Monday, March 27

As France goes to the polls, voters are asking: who really is Emmanuel Macron? | Marion Van Renterghem

Yon the autumn of 2018, as the gilets jaunes movement took off, Emmanuel Macron faced a crisis in France that also represented a personal political failure. A little more than a year previously, he had arrived at the Elysée, elected on a centrist, social-liberal, pro-Europe agenda. He embodied fierce opposition to national populism, yet now it seemed the president on whose watch populism in France was growing. At the time, I wrote an article for the Guardian asking if centrist and anti-populist leaders were creating breeding grounds for the populists they had sworn to defeat. Barack Obama, after all, had been followed by Donald Trump. In Italy, Matteo Renzi produced Matteo Salvini. In the UK, a post-Blairite Conservative-Lib Dem coalition government had produced Brexit. So after Macron, what?

The answer came on 24 April of this year: after Macron, Macron. But which Macron? And at what cost? After five years in power and embarking on a second term, the president who pledged in 2017 to “do everything to make sure you never have reason again to vote for extremes” faces the first round of legislative elections on 12 June in a political landscape more divided and extreme than ever.

The country is split into four watertight blocks that are seemingly unable to talk to each other. We have a strengthened far right: Marine Le Pen received 2.7m more votes in the second round of this year’s presidential election than she did in 2017. The radical left is also stronger. The hard-left Eurosceptic Jean-Luc Mélenchon came third in the first round of the presidential election, and he has imposed himself as the strong man of the left and all its competing factions. We have an extreme abstentionist bloc, an expression of public weariness, indifference and/or violent rejection of politics, and an extreme centre, a combination of right and left that has formed around Macron.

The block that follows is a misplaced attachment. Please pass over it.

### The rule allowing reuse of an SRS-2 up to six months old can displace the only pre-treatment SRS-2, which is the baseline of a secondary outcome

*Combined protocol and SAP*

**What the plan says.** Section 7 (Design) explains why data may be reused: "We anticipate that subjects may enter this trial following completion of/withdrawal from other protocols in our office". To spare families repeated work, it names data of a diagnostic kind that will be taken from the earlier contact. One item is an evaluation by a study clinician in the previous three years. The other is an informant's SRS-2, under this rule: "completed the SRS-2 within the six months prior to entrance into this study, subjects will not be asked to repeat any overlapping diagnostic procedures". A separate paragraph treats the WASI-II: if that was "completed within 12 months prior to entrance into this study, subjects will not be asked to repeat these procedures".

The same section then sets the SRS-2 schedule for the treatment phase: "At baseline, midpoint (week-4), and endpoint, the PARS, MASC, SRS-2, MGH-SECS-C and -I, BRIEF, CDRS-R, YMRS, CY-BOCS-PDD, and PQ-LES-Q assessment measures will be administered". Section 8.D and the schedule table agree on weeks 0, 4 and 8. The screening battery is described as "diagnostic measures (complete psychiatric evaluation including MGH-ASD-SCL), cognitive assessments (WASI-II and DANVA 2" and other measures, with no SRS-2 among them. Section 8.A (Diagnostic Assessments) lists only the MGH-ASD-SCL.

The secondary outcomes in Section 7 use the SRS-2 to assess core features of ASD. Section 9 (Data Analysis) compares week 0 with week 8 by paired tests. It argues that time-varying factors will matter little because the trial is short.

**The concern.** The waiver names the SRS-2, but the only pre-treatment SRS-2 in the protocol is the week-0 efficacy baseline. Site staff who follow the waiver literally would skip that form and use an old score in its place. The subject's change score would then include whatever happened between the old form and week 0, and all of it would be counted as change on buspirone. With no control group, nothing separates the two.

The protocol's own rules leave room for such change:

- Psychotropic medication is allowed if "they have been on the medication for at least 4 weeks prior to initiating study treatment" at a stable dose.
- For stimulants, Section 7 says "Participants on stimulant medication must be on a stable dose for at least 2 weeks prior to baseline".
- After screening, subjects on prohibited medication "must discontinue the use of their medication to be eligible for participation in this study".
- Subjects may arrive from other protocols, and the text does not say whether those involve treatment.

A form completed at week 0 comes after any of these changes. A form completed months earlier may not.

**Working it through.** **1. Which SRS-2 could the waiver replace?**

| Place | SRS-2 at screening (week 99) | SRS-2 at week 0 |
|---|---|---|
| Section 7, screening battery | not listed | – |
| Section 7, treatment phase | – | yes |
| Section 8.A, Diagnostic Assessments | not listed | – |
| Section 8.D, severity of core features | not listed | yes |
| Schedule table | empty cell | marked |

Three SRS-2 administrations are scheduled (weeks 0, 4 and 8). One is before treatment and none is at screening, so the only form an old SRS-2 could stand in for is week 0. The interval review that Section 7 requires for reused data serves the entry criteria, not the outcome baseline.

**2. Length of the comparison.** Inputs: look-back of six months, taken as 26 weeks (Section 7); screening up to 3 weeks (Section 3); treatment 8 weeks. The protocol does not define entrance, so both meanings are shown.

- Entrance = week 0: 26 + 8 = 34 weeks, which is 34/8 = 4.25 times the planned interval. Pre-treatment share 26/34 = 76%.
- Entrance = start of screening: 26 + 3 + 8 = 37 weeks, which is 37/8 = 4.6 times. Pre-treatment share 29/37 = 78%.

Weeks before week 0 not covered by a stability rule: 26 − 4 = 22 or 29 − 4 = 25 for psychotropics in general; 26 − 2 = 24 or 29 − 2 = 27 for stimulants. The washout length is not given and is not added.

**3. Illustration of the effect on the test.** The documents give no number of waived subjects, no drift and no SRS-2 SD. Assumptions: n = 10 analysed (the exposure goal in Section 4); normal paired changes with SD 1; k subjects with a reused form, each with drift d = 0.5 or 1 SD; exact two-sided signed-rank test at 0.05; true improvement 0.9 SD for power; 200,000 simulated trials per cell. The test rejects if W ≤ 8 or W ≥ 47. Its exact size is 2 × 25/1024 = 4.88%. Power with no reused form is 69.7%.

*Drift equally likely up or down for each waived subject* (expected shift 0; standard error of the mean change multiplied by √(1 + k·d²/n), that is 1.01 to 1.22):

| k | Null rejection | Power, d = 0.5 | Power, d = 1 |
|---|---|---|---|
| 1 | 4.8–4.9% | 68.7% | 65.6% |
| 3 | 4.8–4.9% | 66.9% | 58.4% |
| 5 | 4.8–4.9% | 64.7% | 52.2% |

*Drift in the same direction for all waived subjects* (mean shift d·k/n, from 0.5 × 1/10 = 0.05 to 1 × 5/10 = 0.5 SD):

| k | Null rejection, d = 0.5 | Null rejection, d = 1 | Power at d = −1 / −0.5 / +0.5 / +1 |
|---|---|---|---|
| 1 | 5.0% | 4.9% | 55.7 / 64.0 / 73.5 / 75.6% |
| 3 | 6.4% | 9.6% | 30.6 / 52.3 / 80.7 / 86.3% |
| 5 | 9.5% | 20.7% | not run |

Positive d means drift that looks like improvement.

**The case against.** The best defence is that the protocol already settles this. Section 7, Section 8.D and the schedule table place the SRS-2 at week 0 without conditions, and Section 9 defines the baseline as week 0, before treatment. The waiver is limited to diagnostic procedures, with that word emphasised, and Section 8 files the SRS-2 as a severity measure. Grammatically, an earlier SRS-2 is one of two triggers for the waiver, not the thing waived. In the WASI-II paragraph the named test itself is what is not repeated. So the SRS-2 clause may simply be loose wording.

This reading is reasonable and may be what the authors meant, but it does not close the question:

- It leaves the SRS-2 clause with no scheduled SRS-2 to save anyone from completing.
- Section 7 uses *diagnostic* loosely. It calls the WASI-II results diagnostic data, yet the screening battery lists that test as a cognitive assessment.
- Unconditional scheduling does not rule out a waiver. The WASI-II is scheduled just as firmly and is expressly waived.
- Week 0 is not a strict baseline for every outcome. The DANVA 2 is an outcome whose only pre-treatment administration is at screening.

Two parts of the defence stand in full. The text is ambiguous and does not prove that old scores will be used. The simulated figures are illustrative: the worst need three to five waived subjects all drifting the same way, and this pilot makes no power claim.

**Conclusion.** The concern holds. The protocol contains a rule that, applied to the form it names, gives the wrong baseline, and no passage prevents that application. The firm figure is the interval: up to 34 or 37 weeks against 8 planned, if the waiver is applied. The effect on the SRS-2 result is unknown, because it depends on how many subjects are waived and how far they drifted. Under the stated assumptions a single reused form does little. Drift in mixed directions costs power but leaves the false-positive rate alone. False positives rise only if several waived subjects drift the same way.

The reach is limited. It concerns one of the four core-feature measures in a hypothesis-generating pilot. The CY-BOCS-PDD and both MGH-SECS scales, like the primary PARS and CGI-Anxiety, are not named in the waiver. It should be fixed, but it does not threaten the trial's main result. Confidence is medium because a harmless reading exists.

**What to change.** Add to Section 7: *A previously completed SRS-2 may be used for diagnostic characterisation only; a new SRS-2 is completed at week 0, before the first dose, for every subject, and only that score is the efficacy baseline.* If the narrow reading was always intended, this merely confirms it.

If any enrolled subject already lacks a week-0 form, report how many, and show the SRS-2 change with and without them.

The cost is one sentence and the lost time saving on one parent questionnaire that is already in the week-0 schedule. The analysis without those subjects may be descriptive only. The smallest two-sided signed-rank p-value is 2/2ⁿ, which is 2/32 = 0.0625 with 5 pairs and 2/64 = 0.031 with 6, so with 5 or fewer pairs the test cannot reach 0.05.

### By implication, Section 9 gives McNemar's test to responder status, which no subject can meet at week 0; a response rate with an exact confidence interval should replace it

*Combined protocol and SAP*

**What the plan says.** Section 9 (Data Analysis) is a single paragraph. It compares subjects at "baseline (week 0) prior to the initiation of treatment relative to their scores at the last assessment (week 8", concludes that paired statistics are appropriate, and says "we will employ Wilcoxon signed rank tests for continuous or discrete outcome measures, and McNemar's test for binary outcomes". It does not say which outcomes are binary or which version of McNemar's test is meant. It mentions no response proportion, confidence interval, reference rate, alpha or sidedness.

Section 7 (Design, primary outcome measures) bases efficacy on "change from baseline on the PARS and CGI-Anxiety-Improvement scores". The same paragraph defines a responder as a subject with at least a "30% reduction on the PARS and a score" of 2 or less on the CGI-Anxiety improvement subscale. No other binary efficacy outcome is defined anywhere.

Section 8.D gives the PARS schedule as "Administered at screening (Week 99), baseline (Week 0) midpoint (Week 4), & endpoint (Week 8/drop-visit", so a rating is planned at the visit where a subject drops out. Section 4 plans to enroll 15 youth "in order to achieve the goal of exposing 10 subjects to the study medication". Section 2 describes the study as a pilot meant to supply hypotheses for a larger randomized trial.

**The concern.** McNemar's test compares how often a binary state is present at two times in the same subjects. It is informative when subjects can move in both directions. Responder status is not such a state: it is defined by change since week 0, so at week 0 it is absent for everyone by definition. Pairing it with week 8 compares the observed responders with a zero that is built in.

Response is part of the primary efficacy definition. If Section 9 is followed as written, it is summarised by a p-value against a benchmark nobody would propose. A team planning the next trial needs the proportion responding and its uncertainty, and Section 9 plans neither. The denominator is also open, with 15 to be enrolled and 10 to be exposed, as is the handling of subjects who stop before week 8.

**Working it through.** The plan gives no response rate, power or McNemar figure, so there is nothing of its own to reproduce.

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The catch phrasein meme temps” (which roughly means “at the same time”), which Macron used repeatedly in his first election campaign to convey the promise that two seemingly conflicting ideas could coexist, has come to define Macronism. The slogan has served him well. He managed the incredible feat of becoming the youngest president in the history of the French Republic and of being elected twice on the vague promise of a large, catch-all pro-European reformist center that is neither right nor left – a sort of Blairite third way but without the machinery or support of a major party. Macronism’s En Marche manifesto was, essentially, Macron himself.